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How Do I Become an MEP Engineer?

How Do I Become an MEP Engineer?

Have you ever wondered how a building seemingly from thin air becomes an inhabitable, comfortable place we enjoy every day? The end product of a functioning building is a result of well-planned analytics and design executed by mechanical, electrical and plumbing (MEP) engineers.

The field of MEP engineering is a vast one. With many avenues to take up the career ladder, MEP engineering offers a myriad of opportunities that may fit what you’re looking for. Here are a few steps to consider in the journey to becoming an MEP engineer.


The first requirement of entry into the MEP engineering world is an education in a mechanical, electrical or related engineering field. A four-year degree is step one on your way to becoming an MEP engineer. A bachelor’s degree in your chosen engineering field will lead you to an Engineer-in-Training (EIT), a professional designation which opens up the potential of becoming a licensed professional engineer. Attending a university accredited by the Accreditation Board for Engineering and Technology will make the next steps much quicker.

While earning a master’s degree in engineering can offer resume and salary boosts, it isn’t necessary to begin a career in the MEP field.

Licensure & certification

Once you’ve completed your bachelor’s degree, you are eligible to test for the Fundamentals of Engineering (FE) exam to officially obtain the designation of EIT. After four years of on-the-job experience, preferably under the supervision of a Professional Engineer (PE), an EIT can qualify to take the Professional Engineer exam to obtain a PE license.

Without a degree from an accredited university, an EIT must wait eight years to take the PE exam. The PE is the most advanced license in the MEP industry; it signifies mastery in the profession and brings with it a higher level of responsibility, as PEs take on full liability and approval of designs.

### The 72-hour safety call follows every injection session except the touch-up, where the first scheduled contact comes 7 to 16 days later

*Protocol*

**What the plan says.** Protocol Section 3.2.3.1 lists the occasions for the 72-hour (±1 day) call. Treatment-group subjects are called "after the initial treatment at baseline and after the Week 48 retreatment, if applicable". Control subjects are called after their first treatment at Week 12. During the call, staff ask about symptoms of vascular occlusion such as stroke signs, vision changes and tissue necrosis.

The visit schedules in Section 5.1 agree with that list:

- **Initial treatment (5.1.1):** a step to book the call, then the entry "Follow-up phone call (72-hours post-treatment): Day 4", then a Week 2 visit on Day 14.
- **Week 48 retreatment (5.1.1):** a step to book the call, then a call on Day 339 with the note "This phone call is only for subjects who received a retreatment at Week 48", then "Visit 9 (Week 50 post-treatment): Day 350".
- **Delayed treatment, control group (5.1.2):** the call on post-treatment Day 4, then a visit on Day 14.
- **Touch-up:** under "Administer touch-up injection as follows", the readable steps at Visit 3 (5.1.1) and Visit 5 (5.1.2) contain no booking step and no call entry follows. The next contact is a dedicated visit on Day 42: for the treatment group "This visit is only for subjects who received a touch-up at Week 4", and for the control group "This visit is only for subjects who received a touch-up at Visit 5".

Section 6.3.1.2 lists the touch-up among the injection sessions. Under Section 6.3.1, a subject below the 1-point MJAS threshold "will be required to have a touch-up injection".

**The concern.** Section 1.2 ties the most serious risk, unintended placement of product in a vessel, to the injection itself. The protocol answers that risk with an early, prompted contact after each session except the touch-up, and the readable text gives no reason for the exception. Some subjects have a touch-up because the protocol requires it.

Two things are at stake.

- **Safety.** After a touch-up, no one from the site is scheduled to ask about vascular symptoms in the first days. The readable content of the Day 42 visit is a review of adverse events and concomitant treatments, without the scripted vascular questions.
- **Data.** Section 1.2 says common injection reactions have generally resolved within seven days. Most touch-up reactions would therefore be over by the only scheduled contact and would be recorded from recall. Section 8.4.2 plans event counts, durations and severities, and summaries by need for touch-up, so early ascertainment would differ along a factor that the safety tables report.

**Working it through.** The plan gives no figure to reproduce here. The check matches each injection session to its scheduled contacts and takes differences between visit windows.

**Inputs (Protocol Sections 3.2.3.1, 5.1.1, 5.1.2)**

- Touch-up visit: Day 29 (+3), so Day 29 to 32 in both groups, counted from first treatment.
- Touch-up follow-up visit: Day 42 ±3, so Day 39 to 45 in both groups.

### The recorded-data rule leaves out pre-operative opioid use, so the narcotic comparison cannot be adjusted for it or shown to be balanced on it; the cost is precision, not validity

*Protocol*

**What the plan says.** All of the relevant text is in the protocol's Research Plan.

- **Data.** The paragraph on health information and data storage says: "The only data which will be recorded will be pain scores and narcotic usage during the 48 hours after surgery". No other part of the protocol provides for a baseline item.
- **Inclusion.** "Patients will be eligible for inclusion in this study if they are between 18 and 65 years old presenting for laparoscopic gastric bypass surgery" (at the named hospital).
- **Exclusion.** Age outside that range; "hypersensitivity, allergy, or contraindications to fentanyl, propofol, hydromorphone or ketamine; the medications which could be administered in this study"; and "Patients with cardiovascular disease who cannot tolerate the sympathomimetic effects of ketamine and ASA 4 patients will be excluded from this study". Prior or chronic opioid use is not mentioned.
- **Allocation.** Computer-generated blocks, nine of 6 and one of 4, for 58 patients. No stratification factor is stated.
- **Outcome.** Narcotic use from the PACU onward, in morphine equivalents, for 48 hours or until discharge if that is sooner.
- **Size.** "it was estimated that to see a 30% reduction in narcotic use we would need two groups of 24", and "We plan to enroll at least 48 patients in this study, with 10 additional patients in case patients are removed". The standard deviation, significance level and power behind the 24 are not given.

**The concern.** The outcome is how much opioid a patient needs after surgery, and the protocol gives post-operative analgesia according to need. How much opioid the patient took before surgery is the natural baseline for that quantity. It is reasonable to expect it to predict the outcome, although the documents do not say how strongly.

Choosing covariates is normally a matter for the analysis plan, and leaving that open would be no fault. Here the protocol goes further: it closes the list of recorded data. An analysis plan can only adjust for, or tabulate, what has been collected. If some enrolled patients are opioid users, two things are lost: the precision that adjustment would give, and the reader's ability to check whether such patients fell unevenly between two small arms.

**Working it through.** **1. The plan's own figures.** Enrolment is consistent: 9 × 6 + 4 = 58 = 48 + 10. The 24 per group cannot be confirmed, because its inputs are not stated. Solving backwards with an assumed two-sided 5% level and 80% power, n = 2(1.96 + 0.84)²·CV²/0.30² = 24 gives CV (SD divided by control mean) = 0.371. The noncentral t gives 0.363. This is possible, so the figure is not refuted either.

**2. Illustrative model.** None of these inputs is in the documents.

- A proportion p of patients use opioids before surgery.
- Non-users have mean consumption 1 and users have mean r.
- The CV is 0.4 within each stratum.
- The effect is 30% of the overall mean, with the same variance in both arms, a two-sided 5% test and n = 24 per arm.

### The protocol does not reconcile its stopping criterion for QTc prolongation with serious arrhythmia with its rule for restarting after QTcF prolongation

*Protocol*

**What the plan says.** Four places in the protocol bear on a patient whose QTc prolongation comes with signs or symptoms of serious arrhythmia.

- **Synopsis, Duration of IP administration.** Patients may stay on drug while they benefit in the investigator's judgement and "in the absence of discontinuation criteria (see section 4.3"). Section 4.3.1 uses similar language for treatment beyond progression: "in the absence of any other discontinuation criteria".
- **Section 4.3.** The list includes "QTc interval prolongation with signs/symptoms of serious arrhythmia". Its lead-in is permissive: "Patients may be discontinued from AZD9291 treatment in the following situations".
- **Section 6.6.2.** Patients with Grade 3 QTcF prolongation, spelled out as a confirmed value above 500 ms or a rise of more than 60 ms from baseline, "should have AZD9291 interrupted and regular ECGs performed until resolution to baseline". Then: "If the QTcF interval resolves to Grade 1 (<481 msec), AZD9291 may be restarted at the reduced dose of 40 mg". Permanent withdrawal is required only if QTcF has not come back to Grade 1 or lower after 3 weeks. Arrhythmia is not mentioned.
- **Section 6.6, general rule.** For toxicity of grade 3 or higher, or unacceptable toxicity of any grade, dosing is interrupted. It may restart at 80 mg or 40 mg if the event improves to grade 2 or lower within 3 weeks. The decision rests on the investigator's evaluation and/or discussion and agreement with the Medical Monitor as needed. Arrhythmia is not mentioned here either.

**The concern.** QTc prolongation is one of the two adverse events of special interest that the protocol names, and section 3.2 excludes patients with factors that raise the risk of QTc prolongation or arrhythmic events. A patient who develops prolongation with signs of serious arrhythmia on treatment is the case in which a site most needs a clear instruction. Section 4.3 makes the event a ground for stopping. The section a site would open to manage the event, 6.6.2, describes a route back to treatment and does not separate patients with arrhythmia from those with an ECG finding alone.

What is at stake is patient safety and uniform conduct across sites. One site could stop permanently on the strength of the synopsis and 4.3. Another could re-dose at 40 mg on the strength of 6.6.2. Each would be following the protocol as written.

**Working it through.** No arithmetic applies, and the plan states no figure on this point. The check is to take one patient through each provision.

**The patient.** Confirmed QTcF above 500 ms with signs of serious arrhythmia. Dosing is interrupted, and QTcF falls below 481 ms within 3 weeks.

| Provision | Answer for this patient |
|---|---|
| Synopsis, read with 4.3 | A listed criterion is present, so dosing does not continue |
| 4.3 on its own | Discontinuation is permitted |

The industry also has a need for Project Managers (PMs), engineering professionals who manage project designs and budgets. For this path, a Project Managers Professional (PMP) certification is recommended. According to the Project Management Institute, employers will need to fill nearly 2.2 million new project-oriented roles each year through 2027 to keep up with project demands, meaning skilled project managers are in high demand.

The requirements of the plumbing industry look somewhat different from those of mechanical and electrical licensing. To solidify your career as a plumbing designer, you can take the Certified in Plumbing Design (CPD) test. Passing this exam – the most widely accepted certification in the industry for plumbing designers – demonstrates a mastery of plumbing design. According to the American Society of Plumbing Engineers, the biggest benefit of earning a CPD certification is the value it adds to your resume and your company.

Professional development

To stay up to date on the MEP engineering industry’s ever-changing technology, procedures and processes, many states require professional development and continuing education (CE) to renew a license in engineering. These requirements can vary from state to state based on individual board guidelines.

Now what?

After you obtain a bachelor’s degree, four years of hands-on experience and a license, there are many career paths you can take to achieve your goals as an engineering professional. Our growing industry offers a variety of exciting projects for talented MEP engineers – and it’s a job seeker’s market right now, with fierce competition for talent.

We hire awesome people!

Interested in working for an MEP engineering firm that offers competitive benefits and an awesome company culture? We’re hiring! Learn more about a career at Dialectic.



Joe Hillebrenner, PE is COO of Dialectic Engineering. Founded in 1988, Dialectic is a 100% employee-owned, nontraditional mechanical, electrical and plumbing engineering firm. Recognized as one of Kansas City’s Best Places to Work in 2020, Dialectic brings buildings to life across a broad range of verticals, including distribution, multifamily, retail/restaurants, cannabis, entertainment, senior living, hospitality and charter schools/higher education. Learn more at

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